Gov. Kim Reynolds signs emergency proclamation closing all bars in Story County


Gov. Kim Reynolds speaks at her Tuesday press conference. 

Amber Mohmand

Gov. Kim Reynolds issued an emergency proclamation closing all bars, taverns, wineries, breweries, distilleries and nightclubs in Story County, along with five other counties. 

“I don’t make these decisions lightly, and it’s not lost on me that every business — forced to close, alter their hours and sales, even temporarily —  plays a role in the lives of Iowa workers and our small businesses,” Reynolds said in a press conference Thursday. “But these actions are absolutely necessary and come from guidance within the Iowa Department of Public Health […] and then I know today’s decision is the right one.”

The proclamation will take effect 5 p.m. Thursday for Black Hawk, Dallas, Johnson, Linn, Polk and Story counties. 

Restaurants that sell alcohol are permitted to stay open but must stop selling alcohol after 10 p.m. each night. 

Reynolds said there will be enforcement mechanisms for those who do not comply with the emergency proclamation. 

“There will be enforcement mechanisms for those that don’t comply like there is with any other part of health disaster proclamation,” Reynolds said. “I’ve asked the local police enforcement to help us monitor to at least let us know where they see if people aren’t following through with the guidelines, so we’ll continue to monitor and enforce.” 

Over the past two weeks, Reynolds said 23 percent of the positive COVID-19 cases statewide are between the ages of 19 to 24. In Story County, 67 percent of the positive COVID-19 cases in the past two weeks are between the ages of 19 to 24. 

“The increase in the virus activity among young adults is the result of socializing and large groups, not social distancing, getting the virus and spreading it to classmates, co-workers or others,” Reynolds said. “And so while we still know that this population is less likely to be severely impacted by COVID-19, it is increasing the virus activity in the community and it’s spilling over to other segments of the population. So we are at a point where it is starting to become a workforce issue as well.” 

Iowa State University faced backlash as thousands of students and Ames community members celebrated “801 day” on Aug. 15 with large parties, no masks and little social distancing measures.

Iowa State President Wendy Wintersteen also announced in an email sent Friday that all on-campus and off-campus gatherings of students must comply with all health orders, including wearing appropriate face coverings and limiting the size of the gathering to ensure 6-foot physical distancing. Students attending any social gathering, on- or off-campus, must comply with the university’s face covering mandate and physical distancing guidelines.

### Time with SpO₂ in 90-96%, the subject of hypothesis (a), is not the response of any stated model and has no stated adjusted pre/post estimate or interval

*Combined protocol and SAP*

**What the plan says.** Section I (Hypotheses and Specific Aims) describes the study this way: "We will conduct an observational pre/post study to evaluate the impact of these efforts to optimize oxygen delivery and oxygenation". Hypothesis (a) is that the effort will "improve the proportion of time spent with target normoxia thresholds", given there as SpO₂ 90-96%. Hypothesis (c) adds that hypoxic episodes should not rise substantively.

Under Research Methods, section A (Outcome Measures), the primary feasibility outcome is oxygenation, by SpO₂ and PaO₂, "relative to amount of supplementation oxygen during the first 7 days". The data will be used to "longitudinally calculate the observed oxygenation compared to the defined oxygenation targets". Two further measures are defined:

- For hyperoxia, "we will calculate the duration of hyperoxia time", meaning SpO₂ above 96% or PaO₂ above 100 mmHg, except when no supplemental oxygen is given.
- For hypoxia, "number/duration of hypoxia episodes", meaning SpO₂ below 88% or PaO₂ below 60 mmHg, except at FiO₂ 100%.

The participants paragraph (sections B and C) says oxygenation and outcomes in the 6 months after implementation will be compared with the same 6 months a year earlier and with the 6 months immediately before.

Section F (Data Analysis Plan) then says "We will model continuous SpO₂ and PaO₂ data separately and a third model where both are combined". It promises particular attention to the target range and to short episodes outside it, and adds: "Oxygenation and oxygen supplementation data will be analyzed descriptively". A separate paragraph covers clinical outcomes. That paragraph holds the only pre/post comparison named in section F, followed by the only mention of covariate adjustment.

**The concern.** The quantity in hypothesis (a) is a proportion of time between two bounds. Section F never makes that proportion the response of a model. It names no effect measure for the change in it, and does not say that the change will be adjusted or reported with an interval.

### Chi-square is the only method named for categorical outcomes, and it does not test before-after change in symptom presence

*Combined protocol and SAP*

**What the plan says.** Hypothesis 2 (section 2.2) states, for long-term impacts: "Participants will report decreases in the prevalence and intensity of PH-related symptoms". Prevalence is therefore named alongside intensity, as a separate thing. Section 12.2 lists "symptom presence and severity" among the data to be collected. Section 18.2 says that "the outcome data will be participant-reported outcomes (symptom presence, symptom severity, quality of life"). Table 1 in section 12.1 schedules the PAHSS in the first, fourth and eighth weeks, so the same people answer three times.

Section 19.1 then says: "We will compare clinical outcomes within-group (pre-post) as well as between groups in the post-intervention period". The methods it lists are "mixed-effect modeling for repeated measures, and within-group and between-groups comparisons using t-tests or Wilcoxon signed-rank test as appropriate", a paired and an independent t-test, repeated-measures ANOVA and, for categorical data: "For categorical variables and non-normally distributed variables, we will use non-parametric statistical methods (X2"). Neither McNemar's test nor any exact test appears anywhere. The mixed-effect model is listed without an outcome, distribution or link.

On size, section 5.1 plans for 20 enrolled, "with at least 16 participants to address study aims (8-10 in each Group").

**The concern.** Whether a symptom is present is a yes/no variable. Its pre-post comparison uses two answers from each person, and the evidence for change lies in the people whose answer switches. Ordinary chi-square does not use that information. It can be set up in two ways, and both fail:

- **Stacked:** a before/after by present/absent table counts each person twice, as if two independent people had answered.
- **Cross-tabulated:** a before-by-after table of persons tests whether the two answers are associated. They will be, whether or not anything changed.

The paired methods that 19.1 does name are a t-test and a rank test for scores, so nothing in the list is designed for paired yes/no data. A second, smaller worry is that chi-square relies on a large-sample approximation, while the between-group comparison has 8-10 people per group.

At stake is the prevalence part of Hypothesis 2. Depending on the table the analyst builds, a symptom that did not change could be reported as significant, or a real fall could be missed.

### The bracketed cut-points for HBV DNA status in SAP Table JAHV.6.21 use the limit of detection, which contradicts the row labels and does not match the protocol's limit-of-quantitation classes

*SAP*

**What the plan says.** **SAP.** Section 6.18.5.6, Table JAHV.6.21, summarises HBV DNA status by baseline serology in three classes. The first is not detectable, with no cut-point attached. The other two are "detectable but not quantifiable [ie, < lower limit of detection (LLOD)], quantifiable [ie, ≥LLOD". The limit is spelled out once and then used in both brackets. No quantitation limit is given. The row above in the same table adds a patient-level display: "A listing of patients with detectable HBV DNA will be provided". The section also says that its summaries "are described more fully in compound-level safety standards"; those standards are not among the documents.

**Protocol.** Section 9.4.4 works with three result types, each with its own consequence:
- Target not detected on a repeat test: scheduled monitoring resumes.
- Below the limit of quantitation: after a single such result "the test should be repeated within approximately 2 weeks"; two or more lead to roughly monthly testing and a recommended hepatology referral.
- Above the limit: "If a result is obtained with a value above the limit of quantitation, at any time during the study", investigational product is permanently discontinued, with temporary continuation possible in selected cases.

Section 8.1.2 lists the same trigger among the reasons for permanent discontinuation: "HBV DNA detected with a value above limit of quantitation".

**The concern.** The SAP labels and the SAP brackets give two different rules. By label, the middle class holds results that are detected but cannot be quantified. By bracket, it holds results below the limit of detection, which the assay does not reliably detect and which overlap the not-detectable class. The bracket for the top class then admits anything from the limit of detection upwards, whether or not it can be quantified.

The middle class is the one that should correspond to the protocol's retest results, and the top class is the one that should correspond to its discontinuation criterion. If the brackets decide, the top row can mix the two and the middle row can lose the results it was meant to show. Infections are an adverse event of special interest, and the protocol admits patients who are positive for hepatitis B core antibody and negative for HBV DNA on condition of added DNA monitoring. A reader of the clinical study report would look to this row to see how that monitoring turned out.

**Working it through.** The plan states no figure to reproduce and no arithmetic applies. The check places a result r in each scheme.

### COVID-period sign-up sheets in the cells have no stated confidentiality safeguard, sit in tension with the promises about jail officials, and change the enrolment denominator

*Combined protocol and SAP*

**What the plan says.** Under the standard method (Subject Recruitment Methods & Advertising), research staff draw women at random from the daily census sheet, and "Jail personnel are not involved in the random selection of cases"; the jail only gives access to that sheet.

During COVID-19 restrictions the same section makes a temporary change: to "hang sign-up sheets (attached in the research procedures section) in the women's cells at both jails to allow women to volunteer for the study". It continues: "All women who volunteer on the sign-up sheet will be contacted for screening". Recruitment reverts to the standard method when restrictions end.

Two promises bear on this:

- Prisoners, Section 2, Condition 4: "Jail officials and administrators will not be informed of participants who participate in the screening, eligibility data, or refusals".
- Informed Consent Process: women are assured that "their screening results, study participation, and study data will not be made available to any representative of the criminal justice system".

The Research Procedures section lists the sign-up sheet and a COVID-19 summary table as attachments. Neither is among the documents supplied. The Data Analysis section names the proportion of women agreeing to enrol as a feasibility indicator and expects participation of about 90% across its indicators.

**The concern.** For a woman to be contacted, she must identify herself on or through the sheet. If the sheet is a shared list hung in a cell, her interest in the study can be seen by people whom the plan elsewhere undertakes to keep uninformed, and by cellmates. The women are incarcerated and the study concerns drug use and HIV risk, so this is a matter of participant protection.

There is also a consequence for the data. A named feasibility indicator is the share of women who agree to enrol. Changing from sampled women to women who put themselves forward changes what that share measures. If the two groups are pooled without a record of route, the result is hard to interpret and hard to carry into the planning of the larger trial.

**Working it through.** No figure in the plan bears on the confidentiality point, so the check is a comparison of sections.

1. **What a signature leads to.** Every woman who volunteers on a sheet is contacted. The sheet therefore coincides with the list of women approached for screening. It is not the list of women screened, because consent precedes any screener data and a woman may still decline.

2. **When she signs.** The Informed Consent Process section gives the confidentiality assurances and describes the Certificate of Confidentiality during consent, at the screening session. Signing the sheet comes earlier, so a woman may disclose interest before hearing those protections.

Students who engage in “irresponsible behavior, including attending large gatherings or parties that violate physical distancing and face covering rules, will be subject to university discipline, and could lead to suspension,” according to the email. 

“Last weekend the nation saw an example of this type of behavior by many of our students participating in large gatherings and parties,” Wintersteen wrote in the email. “This is unacceptable and must stop. It puts the health and safety of our campus and community at risk and it jeopardizes our ability to continue with an on-campus experience and in-person classes and activities as we have seen at other universities across the country.” 

Additionally, positive COVID-19 cases spiked as over 1,000 Iowans tested positive for the virus reported by the Iowa Department of Public Health on Thursday. 

Reynolds wrote in the proclamation that masks or face coverings are strongly recommended for Iowans ages 2 and older. 

“It’s not enforceable,” Reynolds said when asked about a mask mandate. “You just see it over and over and over when somebody says that they are issuing a mask mandate and almost within the same paragraph, they say that they’re not going to enforce it […] Let’s focus on being responsible. Let’s focus on flattening the curve, and let’s focus on doing the right thing and I believe that we can do that without a mask mandate.” 

Recently, the Ames City Council voted to approve an ordinance that would mandate face coverings in the city of Ames but will have no penalty enforcing the mandate.

The original draft of the ordinance that failed would have enforced any person ages 3 years and older to wear a mask anywhere the public is invited and social distancing is not accessible and accommodated for anyone with medical conditions unable to wear masks.

A violation would result in a $50 fine, but in attempts to “obtain compliances” with the ordinance, “education and encouragement” would be utilized first, making a citation a last resort, according to the draft.

Reynold’s emergency proclamation will expire Sept. 20.